“Of the 118 windows and doors [facing the exterior], we redid them all. We replaced what was broken and refurbished what we could to the period.”

Don't Fence Me In, part 2

One of the burdens facing historic-home owners is how to choose fencing that matches - or at least doesn't visibly clash with - the architectural style of their home. This can be more difficult than it seems, especially if you don't want to break the bank; a good landscape designer or carpenter with an eye for historic architecture can match details in the house with custom work, but we don't all have thousands of dollars to spend on a project like this (although a professional - someone like Peter Kirsch-Korff - would be happy to build you a fence, arbor, deck or gate that would certainly be more beautiful and sturdier than anything from a kit). The right fence, as Charles Smith notes in his 2005 San Francisco Chronicle article on the subject, can - paradoxically - draw neighbors in, and make a neighborhood's overall aesthetic character even more consistent, rather than working to compartmentalize a block. Such fences can also be "functional works of art."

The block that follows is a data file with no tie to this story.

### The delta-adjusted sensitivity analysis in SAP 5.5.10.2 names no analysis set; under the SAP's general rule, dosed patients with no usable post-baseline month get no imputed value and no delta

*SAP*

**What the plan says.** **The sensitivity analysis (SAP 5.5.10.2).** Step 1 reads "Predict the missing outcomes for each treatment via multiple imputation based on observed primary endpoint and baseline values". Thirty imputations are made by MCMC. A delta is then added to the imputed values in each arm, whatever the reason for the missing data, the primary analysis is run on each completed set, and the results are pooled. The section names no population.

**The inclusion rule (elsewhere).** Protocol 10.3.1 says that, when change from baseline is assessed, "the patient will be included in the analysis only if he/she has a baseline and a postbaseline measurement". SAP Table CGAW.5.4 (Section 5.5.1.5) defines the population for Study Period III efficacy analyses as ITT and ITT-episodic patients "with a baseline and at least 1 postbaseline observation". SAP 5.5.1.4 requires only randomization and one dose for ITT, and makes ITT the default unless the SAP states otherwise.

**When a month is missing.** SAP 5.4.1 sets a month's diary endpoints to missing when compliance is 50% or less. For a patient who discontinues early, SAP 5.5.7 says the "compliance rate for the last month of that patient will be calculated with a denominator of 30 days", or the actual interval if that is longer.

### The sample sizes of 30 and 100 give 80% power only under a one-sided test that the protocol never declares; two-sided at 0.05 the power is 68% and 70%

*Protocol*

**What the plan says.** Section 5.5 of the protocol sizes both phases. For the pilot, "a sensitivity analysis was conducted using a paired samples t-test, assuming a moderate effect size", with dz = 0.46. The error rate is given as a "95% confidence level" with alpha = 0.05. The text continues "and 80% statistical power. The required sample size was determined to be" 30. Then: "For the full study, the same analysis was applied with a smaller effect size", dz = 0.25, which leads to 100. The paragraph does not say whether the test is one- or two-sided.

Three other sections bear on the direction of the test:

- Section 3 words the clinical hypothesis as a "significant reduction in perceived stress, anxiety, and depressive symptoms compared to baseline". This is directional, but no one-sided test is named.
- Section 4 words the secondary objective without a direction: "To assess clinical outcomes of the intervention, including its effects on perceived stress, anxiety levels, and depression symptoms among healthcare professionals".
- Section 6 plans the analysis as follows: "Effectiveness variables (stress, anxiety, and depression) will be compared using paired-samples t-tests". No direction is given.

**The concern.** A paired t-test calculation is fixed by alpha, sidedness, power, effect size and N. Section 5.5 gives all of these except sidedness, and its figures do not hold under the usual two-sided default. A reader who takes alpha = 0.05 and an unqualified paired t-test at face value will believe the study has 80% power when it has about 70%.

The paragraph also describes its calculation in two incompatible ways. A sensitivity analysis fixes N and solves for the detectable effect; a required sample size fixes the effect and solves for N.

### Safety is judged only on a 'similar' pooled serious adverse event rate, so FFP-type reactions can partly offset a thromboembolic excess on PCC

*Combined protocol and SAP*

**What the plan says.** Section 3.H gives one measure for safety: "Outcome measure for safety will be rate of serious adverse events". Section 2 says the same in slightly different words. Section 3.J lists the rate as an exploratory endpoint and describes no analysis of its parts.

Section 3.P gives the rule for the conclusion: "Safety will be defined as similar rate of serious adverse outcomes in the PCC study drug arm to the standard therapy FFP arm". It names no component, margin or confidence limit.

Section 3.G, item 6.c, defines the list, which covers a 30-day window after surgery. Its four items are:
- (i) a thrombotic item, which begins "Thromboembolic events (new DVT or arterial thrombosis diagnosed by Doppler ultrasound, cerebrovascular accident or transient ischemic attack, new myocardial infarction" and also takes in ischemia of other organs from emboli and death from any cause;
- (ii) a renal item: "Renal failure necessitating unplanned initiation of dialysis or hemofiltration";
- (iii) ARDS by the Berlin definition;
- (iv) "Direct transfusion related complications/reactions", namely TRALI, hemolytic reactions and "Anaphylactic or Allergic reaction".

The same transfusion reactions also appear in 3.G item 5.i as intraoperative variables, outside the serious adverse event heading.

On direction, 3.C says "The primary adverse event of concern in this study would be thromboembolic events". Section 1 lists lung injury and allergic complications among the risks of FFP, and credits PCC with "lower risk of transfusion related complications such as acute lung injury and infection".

There are some ready-made pieces, kits and packages out there, but a lot of times you'll have to be a bit more creative, gussying up a standard design with small details to reflect aspects of the structure's design - sheathing post-tops in copper or using a decorative finial, for example, or mirroring the house's lattice or lintel work with a small add-on. In some cases, a simple minimalist fence will allow an arbor or gate, picked specifically to match a feature or features in the house, to really shine. Lights - post lanterns or even something on the ground - picked to match outside fixtures on the house are also a great and relatively inexpensive way to tie the house, yard and fence all together.

And of course if you're handy and you've got the tools - and the time - you can just do it yourself. But be careful - if you haven't done this sort of job before, and if your property isn't perfectly graded, you might be biting off way more than you can chew.